Thursday, October 16, 2014


Okay, so I'm back after another hiatus. I lost the password for this blog and had some major troubles getting back into it. While I haven't worked on anything Holmes-related in several months, save for several days when I looked over the Ripper novel, I have had a rather exciting past couple of weeks. On October 1st, I went to a signing given by R.L. Stine at the Union Square Barnes and Noble in Manhattan. He was there to advertise the release of his new Fear Street book, Party Games, the first new one in almost twenty years.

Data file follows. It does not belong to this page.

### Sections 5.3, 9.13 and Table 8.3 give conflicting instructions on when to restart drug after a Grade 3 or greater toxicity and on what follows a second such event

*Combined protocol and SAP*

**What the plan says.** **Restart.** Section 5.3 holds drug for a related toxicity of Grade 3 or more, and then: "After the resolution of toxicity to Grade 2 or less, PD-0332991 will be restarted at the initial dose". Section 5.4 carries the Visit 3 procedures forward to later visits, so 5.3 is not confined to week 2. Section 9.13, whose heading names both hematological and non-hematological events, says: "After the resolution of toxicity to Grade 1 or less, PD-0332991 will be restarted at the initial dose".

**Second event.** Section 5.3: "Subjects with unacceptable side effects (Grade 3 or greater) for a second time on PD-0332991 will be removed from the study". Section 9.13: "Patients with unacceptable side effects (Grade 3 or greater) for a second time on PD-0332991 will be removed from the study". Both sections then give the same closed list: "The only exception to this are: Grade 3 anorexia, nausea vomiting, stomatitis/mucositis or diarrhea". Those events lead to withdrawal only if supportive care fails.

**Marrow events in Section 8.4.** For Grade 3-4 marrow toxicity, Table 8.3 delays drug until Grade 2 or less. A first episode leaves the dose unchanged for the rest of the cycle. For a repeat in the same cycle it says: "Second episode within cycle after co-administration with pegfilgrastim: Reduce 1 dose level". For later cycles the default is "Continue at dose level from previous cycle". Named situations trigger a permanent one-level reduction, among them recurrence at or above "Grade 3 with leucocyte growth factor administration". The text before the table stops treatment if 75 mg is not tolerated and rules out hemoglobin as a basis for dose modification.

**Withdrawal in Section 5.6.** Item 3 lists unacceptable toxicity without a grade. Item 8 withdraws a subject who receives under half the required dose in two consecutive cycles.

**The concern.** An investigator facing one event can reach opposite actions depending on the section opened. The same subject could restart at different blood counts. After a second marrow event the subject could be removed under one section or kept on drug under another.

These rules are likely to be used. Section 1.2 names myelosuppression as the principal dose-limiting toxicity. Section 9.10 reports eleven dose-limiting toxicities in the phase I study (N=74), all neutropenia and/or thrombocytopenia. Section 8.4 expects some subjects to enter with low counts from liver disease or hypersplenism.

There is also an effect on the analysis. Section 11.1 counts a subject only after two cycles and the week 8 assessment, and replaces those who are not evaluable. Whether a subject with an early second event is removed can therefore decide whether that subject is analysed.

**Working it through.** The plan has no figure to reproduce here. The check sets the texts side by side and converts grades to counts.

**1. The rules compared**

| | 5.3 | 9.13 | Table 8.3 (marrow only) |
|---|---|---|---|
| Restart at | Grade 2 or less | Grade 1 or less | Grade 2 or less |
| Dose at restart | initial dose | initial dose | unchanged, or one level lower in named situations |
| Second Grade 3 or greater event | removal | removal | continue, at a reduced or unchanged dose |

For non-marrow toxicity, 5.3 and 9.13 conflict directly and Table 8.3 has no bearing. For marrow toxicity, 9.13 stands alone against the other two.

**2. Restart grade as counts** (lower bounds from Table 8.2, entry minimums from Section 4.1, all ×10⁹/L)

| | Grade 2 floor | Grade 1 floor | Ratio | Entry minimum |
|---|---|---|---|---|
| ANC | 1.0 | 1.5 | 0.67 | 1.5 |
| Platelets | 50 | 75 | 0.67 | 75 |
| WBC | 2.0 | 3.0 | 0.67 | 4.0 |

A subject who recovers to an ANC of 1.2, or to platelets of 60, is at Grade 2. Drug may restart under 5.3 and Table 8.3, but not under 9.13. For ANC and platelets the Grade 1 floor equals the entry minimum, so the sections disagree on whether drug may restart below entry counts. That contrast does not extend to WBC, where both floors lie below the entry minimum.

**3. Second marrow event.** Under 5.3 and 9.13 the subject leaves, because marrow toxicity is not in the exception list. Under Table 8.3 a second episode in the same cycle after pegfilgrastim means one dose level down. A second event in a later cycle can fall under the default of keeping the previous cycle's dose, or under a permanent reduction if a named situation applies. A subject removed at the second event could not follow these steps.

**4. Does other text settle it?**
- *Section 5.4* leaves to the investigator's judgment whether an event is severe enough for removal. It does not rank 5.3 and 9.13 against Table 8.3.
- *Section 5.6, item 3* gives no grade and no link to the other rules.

Now, I started reading Fear Street back in 1995, when I was twelve years old. I've always loved reading, and back in middle school, there were always those tissue-paper thin, four page book "catalogues" that would get handed out in homeroom or whenever. Well, I would always see two books in particular. Call Waiting, by R.L. Stine, and The Whisperer, one of the Nightmare Hall books by Diane Hoh, and I was really interested in reading them. I never got to order them from that catalogue, but I found them one time I was at the local Barnes and Noble. The Nightmare Hall one was good, but the R.L. Stine one reeled me in. I read several other standalones of his, then found the Fear Street series. I think the first one of that I read was Switched. Anyway, I read Fear Street through seventh, eighth, ninth, and tenth grade. I think it was the summer between tenth and eleventh that they stopped being released. They were getting rather formulaic by that point, but I was still sad to see them come to an end. I have a complete collection, except for about eight of the Graduation books, and two of the Fear Street Saga ones.